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Last Week's Getaway:
Kenilworth Park & Aquatic Gardens
Washington, D.C

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visitors outside the Maggie Walker home
Taking a tour of the Walker home with a ranger is the centerpiece of a park visit. (NPS photo)

touring the library
In the library, Park Guide Ethan Bullard and visitors look at historic photos and discuss the importance Mrs. Walker placed on reading and education. (NPS/John Donoghue)

inside the Maggie Walker home
The front parlor was used for entertaining guests and family fun. (NPS photo)

NPS.gov homepage photo: Maggie L. Walker and her house at 110 ½ East Leigh Street in Richmond, her home from 1905 until her death in 1934. (NPS photos)

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Maggie L. Walker National Historic Site
Richmond, Virginia

Walk the historic streets of Richmond in the footsteps of a prominent 20th-century businesswoman and community leader.  Born during the era of slavery, she achieved success despite segregation and the limited opportunities offered to her race.

Maggie Mitchell was born into poverty in 1864 to a mother who was a former slave and a father who was a Confederate soldier. When she was 14 years old, she joined the Independent Order of St. Luke (IOSL), a national fraternal burial society established to minister to the sick and aged, promote humanitarian causes, and encourage individual self-help and integrity. She proved to be a natural leader and quickly rose through the ranks to hold the organization’s top leadership position as Right Worthy Grand Secretary.  During her tenure, the Order's numbers grew substantially, and its finances improved by the establishment of a newspaper, a factory, a store, and a bank.

Mrs. Walker founded the St. Luke Penny Savings Bank in 1903 and served as its first president, making her the first woman to charter a bank in the United States. Financing businesses and homes loans, Maggie Walker helped to further the American Dream for more than 600 African Americans in the Richmond community. Later, when her bank merged with two other banks to become Consolidated Bank and Trust Company, she served as chairman of the board. The bank thrives today and is the oldest continually African American-operated bank in the country.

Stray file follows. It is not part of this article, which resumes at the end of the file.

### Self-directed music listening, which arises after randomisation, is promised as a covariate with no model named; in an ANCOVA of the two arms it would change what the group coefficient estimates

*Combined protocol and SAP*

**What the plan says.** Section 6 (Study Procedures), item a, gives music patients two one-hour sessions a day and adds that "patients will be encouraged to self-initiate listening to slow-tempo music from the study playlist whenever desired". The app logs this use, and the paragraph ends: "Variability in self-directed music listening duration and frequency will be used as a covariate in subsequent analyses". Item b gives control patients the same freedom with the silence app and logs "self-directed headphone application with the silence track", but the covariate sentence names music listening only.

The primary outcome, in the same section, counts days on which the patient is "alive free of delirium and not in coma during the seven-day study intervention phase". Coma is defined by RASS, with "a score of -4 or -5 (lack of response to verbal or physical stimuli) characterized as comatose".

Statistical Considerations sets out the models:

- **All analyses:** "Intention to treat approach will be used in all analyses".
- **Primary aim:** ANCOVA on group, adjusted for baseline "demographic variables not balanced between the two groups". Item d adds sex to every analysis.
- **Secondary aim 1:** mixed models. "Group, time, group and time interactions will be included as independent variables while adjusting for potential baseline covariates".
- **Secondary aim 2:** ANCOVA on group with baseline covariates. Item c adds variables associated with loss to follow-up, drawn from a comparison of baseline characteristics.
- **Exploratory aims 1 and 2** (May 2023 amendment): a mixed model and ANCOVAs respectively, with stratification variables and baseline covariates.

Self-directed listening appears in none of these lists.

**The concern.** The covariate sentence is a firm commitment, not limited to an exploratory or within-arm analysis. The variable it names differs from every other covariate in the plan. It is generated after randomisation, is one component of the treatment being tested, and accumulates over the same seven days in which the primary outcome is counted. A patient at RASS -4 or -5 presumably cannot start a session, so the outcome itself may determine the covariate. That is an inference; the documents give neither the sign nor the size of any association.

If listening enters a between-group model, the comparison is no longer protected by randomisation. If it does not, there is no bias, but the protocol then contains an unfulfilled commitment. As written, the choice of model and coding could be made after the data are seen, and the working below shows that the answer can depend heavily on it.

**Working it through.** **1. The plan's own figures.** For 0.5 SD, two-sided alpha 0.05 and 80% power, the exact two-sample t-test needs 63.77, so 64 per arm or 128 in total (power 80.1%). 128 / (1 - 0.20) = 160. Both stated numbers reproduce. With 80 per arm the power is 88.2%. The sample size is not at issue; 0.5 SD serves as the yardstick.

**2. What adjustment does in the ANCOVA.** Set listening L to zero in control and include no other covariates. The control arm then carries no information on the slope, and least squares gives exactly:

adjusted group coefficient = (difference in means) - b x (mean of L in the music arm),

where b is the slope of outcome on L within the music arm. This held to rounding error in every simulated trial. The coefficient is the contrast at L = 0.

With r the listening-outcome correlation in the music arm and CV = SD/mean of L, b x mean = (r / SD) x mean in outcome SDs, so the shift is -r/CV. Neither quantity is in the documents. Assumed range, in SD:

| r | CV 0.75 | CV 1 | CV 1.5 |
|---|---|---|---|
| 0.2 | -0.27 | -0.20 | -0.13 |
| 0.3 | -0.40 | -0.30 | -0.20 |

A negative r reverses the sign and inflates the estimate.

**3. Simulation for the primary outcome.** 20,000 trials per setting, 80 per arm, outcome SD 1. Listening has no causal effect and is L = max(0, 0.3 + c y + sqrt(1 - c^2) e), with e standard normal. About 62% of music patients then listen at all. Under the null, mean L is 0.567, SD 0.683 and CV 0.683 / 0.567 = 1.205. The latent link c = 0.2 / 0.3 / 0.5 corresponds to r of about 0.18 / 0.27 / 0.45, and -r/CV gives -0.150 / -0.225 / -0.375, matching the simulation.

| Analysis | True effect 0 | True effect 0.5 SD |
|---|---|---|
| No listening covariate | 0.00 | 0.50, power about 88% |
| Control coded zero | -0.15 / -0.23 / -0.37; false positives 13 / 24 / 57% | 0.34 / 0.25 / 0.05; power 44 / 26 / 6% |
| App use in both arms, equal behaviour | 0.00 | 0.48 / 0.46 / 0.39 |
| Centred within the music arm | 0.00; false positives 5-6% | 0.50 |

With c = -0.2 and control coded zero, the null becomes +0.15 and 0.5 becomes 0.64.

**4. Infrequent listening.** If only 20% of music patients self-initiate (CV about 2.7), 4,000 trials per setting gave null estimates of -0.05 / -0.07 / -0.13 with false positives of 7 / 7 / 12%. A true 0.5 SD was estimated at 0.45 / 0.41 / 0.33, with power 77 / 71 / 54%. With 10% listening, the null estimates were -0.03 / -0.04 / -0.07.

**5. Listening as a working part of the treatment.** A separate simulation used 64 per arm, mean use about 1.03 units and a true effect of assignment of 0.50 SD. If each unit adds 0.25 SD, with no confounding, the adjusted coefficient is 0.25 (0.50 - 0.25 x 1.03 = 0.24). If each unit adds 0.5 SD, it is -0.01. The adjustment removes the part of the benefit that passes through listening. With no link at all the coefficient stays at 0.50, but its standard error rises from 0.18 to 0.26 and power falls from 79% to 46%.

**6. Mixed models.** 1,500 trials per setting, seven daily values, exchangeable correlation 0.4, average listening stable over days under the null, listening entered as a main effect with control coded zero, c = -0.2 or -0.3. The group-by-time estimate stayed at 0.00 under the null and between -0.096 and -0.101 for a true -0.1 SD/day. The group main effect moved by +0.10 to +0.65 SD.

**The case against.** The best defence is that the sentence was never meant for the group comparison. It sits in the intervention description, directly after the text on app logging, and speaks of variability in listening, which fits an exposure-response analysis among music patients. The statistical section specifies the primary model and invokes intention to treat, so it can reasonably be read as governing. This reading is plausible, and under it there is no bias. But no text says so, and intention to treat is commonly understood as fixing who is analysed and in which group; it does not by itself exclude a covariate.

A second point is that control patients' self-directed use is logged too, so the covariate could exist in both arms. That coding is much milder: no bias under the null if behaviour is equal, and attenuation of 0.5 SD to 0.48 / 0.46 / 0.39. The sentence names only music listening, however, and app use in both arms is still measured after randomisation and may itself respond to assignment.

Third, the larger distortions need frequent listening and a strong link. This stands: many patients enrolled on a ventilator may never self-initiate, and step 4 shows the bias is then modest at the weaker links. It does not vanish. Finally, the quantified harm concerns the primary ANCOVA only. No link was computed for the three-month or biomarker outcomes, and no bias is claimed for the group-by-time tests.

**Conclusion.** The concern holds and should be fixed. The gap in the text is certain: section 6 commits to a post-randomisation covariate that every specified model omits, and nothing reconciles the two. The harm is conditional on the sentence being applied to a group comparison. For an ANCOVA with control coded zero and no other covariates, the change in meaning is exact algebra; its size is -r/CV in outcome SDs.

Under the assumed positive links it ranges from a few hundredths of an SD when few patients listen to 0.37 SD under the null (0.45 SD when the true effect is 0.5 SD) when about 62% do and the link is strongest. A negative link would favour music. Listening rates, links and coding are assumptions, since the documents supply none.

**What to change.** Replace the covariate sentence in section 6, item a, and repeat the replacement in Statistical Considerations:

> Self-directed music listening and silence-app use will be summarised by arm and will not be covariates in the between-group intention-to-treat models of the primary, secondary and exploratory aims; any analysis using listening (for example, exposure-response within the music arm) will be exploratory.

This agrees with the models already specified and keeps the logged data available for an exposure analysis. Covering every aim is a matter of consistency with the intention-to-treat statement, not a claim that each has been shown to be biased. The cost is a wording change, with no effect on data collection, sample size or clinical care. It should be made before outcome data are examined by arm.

By 1905, when she and her family purchased the Jackson Ward home at 110 ½ East Leigh Street, Mrs. Walker had already achieved some measure of business success. The residence and neighboring buildings are preserved today as the Maggie L. Walker National Historic Site. Begin your journey at the visitor center, located at 600 North Second Street, where a short film and exhibits place her life and extraordinary achievements within the context of American history.

Explore Maggie Walker’s accomplishments and legacy by joining a National Park Service ranger for a guided tour. Learn about her life from her youth, characterized by poverty and family misfortune, through her rise in the IOSL and her bank presidency. As you visit the 28-room home, which is restored to its 1930s appearance, pay special attention to the Walker family’s original furnishings. To see even more of the Jackson Ward neighborhood, download the map and podcast tour.

The park is open Monday through Saturday from 9 a.m. to 5 p.m. (March through October), and Monday through Saturday from 9 a.m. to 4:30 p.m. (November through February). Reservations are required for groups of 10 or more. All activities at Maggie L. Walker National Historic Site are free of charge.

Special programs are held throughout the year. Join us for Mrs. Walker’s annual birthday celebration, held each summer on the weekend closest to July 17. (That’s Saturday, July 17 in 2010). To learn more about Maggie L. Walker National Historic Site, visit the park’s website or call 804-771-2017. And, while you’re in town, take your history experience a step further by including stops on the National Park Service’s Richmond travel itinerary and visiting Richmond National Battlefield Park.

By Mike Litterst, Chief of Interpretation and Cultural Resource Management, Maggie L. Walker National Historic Site